The second section gives the shard name (index name plus shard id), the assigned node for that shard,  and then the data values. The ips field contains the number of indexing requests per second being made to this shard. The iMSps field contains the milliseconds of CPU time per second spent on those index requests.  Both rates are calculated as the delta between the values from the previous and current request, divided by the time between those requests.

In this example, we’ve added about 786 events per second, and used about 315ms of CPU time to do so, since the last time we gathered data for this shard.

Our log event structure

In the above examples, we’ve seen three different approaches to structuring data. Each has strengths and weaknesses, and we reflects how we want to use the data.

Structure Strengths Weaknesses
Single event
containing all data
(Kafka delta)
  • High level view
  • Easy to understand
  • Small number of events needed
  • Can’t deep-dive
  • Natural limit to how much data each event can contain
  • Collection of data is more complex
Event per “worker”
with repeated structure(writer data)
  • Mid-/low-level view
  • Quickly identify which worker has issue
  • Natural place to collect data in the code
  • More events needed
  • Aggregate view across all workers may be difficult or impossible to see
Event per “worker”
with repeated structure plus metadata(_cat/shards data)
As above, plus:

  • Common view of data
As above, plus:

  • Larger events

The way you structure your data should be based on how you intend to use it and how you gather it. If all you need is a high-level view, then you can use a simple structure. If you need to dive into the details, your events will be smaller, but you’ll have more of them. Finally, if certain fields are common across many events, you can create a metadata section that lets you quickly slice and dice your data based on those fields.

Logging should evolve as your system does

We haven’t talked about the relative age of each of these implementations. The Metrics class has been used since the earliest days of Loggly, and has remained largely unchanged. The Kafka monitoring data is more recent, and the _cat/shards data is most recent. These last two replaced earlier versions and reflect the lessons we’ve learned. Implementing them required us to redo various searches, alerts, and dashboards, but the end result is that we have better visibility, which we’ll discuss in the final part of this series.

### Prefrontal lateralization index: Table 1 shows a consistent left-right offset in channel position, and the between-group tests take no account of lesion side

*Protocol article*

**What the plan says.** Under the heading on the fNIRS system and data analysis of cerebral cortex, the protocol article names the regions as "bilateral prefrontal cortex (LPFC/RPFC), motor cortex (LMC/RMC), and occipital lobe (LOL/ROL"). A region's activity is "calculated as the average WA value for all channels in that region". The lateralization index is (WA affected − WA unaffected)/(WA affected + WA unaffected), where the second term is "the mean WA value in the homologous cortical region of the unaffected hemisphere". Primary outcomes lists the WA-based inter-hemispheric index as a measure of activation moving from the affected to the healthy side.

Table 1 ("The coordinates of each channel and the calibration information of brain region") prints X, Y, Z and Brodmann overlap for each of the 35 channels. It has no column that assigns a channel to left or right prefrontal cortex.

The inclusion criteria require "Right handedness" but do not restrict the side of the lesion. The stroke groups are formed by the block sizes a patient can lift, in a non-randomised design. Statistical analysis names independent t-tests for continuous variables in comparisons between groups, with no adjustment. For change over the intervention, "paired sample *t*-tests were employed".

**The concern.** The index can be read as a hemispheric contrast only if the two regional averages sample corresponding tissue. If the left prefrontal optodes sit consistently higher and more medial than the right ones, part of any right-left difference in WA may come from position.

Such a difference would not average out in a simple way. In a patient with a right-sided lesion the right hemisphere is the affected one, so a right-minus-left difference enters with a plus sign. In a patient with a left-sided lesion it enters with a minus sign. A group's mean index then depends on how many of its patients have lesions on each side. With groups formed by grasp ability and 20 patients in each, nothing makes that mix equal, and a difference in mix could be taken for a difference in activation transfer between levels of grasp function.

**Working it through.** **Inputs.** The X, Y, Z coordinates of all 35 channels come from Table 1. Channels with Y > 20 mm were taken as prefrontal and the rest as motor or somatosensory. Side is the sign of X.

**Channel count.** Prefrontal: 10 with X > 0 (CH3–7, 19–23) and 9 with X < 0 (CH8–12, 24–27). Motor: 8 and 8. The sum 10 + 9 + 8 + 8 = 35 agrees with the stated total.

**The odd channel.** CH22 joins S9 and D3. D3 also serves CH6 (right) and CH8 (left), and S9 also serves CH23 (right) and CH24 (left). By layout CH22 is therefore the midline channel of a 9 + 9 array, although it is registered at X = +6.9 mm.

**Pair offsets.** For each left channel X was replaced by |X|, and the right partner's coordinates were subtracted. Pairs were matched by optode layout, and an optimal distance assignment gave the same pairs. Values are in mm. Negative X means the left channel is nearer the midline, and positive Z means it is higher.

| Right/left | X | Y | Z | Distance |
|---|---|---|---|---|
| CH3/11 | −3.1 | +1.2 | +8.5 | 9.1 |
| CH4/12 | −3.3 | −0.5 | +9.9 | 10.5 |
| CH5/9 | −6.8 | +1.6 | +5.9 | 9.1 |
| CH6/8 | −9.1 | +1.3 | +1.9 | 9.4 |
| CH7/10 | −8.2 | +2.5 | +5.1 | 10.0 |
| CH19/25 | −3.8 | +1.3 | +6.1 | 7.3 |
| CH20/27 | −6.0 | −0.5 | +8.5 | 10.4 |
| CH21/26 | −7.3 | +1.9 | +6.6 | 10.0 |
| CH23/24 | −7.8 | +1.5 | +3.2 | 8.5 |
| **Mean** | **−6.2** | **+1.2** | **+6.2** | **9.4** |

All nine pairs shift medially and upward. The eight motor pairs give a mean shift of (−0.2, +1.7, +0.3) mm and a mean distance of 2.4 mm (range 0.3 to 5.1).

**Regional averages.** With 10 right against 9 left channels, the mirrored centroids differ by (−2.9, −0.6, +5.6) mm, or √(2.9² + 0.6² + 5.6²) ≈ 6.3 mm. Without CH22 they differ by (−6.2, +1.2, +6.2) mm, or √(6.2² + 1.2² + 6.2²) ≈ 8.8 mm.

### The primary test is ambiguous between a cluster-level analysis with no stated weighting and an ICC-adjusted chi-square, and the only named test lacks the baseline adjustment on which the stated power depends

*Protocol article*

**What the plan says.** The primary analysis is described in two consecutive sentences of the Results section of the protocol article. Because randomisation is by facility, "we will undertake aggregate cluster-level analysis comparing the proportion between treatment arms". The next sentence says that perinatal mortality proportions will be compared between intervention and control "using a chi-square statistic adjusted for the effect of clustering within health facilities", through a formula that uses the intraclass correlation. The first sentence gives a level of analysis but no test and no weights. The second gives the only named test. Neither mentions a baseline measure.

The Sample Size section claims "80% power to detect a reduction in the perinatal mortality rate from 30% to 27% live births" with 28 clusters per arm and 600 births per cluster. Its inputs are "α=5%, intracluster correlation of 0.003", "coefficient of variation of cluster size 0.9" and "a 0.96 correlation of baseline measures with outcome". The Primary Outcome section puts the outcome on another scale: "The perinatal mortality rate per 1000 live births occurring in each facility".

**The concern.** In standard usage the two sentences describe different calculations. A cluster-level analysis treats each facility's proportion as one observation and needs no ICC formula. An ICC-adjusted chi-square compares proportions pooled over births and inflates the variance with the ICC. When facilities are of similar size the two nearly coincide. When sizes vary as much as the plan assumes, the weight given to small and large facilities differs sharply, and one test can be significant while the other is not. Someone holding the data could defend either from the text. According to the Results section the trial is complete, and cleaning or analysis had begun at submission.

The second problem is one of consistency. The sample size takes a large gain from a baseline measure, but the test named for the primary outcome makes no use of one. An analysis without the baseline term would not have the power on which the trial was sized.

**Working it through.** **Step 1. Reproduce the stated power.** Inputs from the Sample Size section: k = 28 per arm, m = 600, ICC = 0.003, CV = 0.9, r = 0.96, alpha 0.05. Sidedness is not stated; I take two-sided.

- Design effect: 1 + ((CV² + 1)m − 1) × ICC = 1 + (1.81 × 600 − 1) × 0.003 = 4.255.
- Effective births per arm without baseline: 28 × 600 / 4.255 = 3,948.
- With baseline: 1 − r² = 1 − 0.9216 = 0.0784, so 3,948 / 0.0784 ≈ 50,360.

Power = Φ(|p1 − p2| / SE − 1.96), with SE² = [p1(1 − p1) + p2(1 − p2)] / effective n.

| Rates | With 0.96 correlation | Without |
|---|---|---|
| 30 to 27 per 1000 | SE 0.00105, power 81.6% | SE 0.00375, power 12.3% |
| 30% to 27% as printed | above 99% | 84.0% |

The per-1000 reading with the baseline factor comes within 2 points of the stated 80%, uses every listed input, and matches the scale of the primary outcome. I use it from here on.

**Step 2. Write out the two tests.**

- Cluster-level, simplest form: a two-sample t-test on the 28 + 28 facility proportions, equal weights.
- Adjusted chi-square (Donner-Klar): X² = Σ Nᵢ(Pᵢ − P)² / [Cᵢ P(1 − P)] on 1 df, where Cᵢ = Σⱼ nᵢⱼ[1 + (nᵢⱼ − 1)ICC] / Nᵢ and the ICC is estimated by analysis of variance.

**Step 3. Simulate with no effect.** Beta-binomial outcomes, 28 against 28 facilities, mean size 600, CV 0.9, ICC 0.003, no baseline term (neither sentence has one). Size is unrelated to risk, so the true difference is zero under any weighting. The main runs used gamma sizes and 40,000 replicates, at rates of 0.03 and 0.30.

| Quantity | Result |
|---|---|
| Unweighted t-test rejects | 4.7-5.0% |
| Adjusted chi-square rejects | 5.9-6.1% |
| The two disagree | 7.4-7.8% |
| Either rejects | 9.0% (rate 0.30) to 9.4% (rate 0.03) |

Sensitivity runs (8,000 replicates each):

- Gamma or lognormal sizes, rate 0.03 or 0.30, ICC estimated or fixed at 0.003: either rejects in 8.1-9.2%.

Your systems will evolve, as will your understanding of what you should be tracking. If we look at what we track within our system, some areas have remained stable, while others have evolved (or died) over time. As you evolve, you will find structures that work for you, in the same way that the “loggly” section works for us.

Tough data structure decisions

Whatever structure you use, you’re likely to find that there are some edge-cases that need to be solved. If we want to see the overall rate at which an individual writer is receiving and indexing data, there is no easy way to do that when all we have is per-thread logging. So, we aggregate the metrics from each thread up into an application-level Metrics object, and log this along with the per-thread data. Our problem is solved, the data structure is identical, and we can filter on the name field to switch between per-thread and per-writer data. When you can reuse a structure you’re already familiar with, there are definite benefits to doing so.

Similarly, when all we’re measuring is the total Kafka delta, we can’t determine whether a growing Kafka delta is caused by a single partition, or whether it is a global slowdown and all partitions are affected. We could expand our Kafka data to include the delta for every partition but the resulting event could grow so large that it becomes essentially unusable. Alternatively, we could emit an event per topic containing the delta for each partition in that topic. This would let us quickly identify which partitions were stuck. However, we would still need to map that partition to a writer, and then to a thread within that writer, to be able to identify why the partition is stalled. It is much quicker to go straight to the source of the problem via the writer Metrics. Just because you can do something doesn’t mean it’s the best approach.


  1. You aren’t always going to need it!
    • If the data is never going to be used for deep-dive analytics, you can use a simple structure, and cram a lot of related data into it (e.g., Kafka delta)
  2. Use the source, Luke…
    • If you have access to the source code, and thus direct access to the data you need, log it. This is always better than trying to correlate outside data to identify the root cause of a problem (e.g., writer instrumentation)
  3. Don’t reinvent the wheel.
    • If someone has already done the work for you, try using it before trying to do it yourself. (e.g., ES _cat). Even if it is not exactly what you think you need, it may still be useful, and will help you decide what you actually need.
  4. Don’t let perfect be the enemy of good.
    • No one can see the future, and analysis paralysis is real, so do something, even if you think it’s going to have to change “when we release X.” Real live data today is going to help you more than perfect data in a month.
  5. The only constant is change.
    • Your system (and your understanding of it) changes, and your logging should reflect that. You’re going to have too much logging from some components, and not enough for others. As you learn which is which, fix it!

Learn 9 tips on how to Configure Elasticsearch for Performance

The Loggly and SolarWinds trademarks, service marks, and logos are the exclusive property of SolarWinds Worldwide, LLC or its affiliates. All other trademarks are the property of their respective owners.
Jon Gifford

Jon Gifford